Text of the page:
My Meals Are in the Pots: Making Pots and Meals in Wollega, Southwest Ethiopia

Research output: Contribution to journalArticlepeer-review

1 Scopus citations


Abstract: Pottery is an ancient technology in Africa that transformed how people store and prepare their foods. It is a craft technology frequently associated with women and is often practiced by people who belong to marginalized social groups with limited access to farmland. This article offers insight into traditional pottery-making and how women have innovated the craft under changing sociopolitical and economic circumstances. It also addresses the more recent government policies that have shaped potters’ access to clay. In addition, the article examines how competition with alternative materials, including plastics and enamels, has challenged women’s ability to maintain their pottery-making livelihoods and inspired potters’ creativity in circumventing the challenges imposed on them. The study provides insights into the archaeological implications of resilience and dynamism in the pottery technological tradition and considers these in relation to the UN Sustainable Development Goals (SDGs). Résumé: La poterie est une technologie ancienne en Afrique qui a transformé la façon dont les gens préparent et stockent leurs aliments. Il s'agit d'une technologie artisanale fréquemment associée aux femmes, et souvent pratiquée par des personnes appartenant à des groupes sociaux marginalisés, ayant accès limité aux terres agricoles. Cet article offre un aperçu de la fabrication traditionnelle de la poterie et des façons dont les femmes ont innové l'artisanat dans des circonstances socio-politiques et économiques changeantes. Il aborde également les politiques gouvernementales plus récentes qui ont façonné l'accès des potiers à l'argile. Nous proposons également d'élaborer comment l’arrivée des matériaux autres, tels les plastiques et les émaux, a mis à l’épreuve la capacité des femmes à maintenir leurs moyens de subsistance en matière de poterie, tout en inspirant la créativité des potiers pour contourner les défis qui leur sont imposés. L’étude donne un aperçu des implications archéologiques de la résilience et du dynamisme dans la tradition technologique de la poterie, et les considère par rapport aux objectifs de développement durable (ODD) des Nations Unies.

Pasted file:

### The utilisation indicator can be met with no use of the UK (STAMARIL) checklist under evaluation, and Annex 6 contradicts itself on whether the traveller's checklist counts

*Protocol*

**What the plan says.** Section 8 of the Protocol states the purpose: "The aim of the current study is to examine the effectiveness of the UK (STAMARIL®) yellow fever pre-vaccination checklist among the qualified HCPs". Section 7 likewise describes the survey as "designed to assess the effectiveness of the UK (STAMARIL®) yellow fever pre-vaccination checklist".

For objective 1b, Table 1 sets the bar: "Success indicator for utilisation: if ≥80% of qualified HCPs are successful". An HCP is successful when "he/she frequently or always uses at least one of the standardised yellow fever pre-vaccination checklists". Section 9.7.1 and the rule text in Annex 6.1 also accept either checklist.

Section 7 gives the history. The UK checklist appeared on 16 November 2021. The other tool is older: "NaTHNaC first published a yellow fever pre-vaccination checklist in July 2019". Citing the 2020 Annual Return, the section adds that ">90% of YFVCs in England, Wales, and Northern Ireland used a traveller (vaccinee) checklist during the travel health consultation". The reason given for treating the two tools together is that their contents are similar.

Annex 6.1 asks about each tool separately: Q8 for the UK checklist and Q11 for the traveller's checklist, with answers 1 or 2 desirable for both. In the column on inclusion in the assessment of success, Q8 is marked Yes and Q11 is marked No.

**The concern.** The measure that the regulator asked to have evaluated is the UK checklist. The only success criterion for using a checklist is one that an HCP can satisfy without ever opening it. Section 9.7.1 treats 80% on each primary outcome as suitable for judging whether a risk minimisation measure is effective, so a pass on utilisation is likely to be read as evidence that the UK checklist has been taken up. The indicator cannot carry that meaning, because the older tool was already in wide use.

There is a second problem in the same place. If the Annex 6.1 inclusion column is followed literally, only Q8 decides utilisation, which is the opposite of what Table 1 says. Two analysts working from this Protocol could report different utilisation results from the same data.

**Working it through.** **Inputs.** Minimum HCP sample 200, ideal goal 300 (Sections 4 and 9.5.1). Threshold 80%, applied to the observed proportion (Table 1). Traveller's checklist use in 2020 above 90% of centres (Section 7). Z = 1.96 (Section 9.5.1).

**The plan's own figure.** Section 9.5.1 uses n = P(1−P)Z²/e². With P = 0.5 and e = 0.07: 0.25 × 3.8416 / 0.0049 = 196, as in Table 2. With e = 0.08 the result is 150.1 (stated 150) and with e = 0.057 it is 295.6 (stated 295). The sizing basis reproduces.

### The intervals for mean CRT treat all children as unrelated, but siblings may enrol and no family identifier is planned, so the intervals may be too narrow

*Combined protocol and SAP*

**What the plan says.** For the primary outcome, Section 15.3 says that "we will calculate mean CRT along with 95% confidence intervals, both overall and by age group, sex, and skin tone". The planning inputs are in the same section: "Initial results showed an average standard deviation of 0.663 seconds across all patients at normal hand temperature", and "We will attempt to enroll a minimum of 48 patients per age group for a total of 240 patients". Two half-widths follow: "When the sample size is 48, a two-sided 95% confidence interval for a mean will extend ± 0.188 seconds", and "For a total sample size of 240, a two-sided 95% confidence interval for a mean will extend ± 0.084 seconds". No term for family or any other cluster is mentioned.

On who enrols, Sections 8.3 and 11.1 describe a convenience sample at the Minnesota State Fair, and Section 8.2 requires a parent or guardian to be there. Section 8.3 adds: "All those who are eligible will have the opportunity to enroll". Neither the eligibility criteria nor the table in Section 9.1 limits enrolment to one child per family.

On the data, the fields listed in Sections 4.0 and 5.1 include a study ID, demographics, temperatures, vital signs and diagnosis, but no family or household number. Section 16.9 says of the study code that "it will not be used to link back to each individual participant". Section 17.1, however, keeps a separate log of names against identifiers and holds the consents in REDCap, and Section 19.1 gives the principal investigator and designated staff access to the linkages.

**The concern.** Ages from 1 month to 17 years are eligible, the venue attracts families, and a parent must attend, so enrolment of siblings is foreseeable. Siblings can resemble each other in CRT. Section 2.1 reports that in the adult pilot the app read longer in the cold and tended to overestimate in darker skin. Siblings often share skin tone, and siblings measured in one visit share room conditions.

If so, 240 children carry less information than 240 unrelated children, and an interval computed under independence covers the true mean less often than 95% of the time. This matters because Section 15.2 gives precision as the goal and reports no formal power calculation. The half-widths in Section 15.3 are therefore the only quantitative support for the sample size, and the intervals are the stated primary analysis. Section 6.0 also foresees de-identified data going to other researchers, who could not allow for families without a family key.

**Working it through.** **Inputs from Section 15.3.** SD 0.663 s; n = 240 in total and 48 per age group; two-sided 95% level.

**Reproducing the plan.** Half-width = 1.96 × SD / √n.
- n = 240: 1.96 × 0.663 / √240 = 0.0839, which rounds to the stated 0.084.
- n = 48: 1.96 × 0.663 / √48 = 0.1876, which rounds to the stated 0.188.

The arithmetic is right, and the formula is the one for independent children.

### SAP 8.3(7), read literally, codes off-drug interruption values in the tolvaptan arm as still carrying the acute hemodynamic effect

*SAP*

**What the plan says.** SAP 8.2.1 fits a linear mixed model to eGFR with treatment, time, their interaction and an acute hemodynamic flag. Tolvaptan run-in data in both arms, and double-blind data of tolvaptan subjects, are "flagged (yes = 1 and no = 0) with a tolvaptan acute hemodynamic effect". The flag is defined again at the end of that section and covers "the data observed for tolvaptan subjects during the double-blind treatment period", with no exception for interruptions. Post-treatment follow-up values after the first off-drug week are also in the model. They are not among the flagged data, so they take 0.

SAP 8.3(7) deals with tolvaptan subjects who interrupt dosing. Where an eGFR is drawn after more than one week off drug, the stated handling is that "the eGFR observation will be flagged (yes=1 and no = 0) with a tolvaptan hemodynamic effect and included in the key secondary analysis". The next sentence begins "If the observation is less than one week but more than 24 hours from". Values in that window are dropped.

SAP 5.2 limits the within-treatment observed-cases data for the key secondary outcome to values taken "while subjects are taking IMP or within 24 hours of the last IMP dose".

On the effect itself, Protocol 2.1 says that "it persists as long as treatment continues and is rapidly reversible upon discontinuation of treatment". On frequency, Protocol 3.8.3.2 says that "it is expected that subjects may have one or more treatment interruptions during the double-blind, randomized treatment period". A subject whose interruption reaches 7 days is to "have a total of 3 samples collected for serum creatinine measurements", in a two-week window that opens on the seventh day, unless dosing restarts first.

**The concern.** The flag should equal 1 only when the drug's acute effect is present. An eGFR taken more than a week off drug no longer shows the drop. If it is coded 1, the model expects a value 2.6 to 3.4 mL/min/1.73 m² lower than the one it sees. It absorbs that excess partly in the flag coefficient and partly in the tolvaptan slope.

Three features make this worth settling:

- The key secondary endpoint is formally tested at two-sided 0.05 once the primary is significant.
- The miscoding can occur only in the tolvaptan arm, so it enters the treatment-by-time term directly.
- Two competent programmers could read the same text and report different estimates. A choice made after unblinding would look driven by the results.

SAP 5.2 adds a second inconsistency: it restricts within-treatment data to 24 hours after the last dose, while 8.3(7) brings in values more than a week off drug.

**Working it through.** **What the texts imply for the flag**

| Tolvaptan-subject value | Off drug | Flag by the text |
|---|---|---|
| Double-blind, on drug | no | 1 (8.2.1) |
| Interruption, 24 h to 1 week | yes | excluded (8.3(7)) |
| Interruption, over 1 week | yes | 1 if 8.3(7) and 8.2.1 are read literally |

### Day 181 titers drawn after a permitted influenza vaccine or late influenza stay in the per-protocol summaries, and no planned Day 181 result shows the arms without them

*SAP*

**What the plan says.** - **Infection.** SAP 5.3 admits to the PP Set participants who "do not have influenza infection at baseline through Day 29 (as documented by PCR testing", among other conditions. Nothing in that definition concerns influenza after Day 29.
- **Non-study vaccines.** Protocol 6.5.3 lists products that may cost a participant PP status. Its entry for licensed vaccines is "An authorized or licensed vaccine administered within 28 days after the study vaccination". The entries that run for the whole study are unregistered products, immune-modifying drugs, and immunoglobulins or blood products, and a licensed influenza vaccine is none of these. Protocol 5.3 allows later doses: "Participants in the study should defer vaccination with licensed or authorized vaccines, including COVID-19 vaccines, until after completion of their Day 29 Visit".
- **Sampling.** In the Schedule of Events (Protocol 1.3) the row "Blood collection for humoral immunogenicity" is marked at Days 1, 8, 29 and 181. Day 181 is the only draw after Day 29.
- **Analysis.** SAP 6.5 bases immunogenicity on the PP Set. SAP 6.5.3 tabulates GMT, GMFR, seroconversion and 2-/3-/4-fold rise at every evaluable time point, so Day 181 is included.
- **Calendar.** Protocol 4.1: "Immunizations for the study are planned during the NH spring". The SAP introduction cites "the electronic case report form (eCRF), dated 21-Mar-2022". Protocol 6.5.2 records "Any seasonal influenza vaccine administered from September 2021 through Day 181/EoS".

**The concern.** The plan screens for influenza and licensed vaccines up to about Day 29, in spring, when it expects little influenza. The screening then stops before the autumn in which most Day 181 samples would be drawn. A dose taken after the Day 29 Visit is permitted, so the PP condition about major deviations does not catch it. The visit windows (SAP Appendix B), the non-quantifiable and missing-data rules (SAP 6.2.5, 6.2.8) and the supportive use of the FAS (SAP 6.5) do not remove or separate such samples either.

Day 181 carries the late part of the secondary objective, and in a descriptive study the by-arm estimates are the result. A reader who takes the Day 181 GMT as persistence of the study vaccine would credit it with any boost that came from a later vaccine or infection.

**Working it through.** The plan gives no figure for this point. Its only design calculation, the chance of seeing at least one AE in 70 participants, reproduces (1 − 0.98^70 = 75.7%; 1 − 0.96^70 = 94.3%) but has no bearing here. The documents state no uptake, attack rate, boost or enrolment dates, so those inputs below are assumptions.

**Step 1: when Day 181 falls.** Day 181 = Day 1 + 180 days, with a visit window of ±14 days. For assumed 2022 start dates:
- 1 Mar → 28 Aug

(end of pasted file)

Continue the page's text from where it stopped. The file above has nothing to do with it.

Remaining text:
Original languageEnglish (US)
Pages (from-to)519-529
Number of pages11
JournalAfrican Archaeological Review
Issue number3
StatePublished - Sep 2023

Bibliographical note

Funding Information:
This project was funded by the National Geographic Society Grant # 9846-16 and the Endangered Material Knowledge Programme (EMKP)-British Museum Grant 2020SG11.

Funding Information:
I am grateful to the Oromo potters of Wallaga for being willing to participate in this project. This research would have been impossible without their support. I am grateful to Abdi Aseffa, Abdissa Tafase, Lalise Gudina, Abebe Dinega, and Ayana Getahun for their support in the field. I would also like to thank Ann Stahl for inviting me to contribute to this particular issue, Allison Balabuch and Kathy Sanford for constructive comments on the manuscript, an anonymous external reviewer for the feedback, and Tadele Dinsa and Teklu Gerbaba for their comments. Many thanks go to the West Wollega Zone Culture and Tourism Bureau.

Publisher Copyright:
© 2023, The Author(s).


  • Ethnoarchaeology
  • Indigenous technology
  • Learning
  • Sustainable development


Dive into the research topics of 'My Meals Are in the Pots: Making Pots and Meals in Wollega, Southwest Ethiopia'. Together they form a unique fingerprint.

Cite this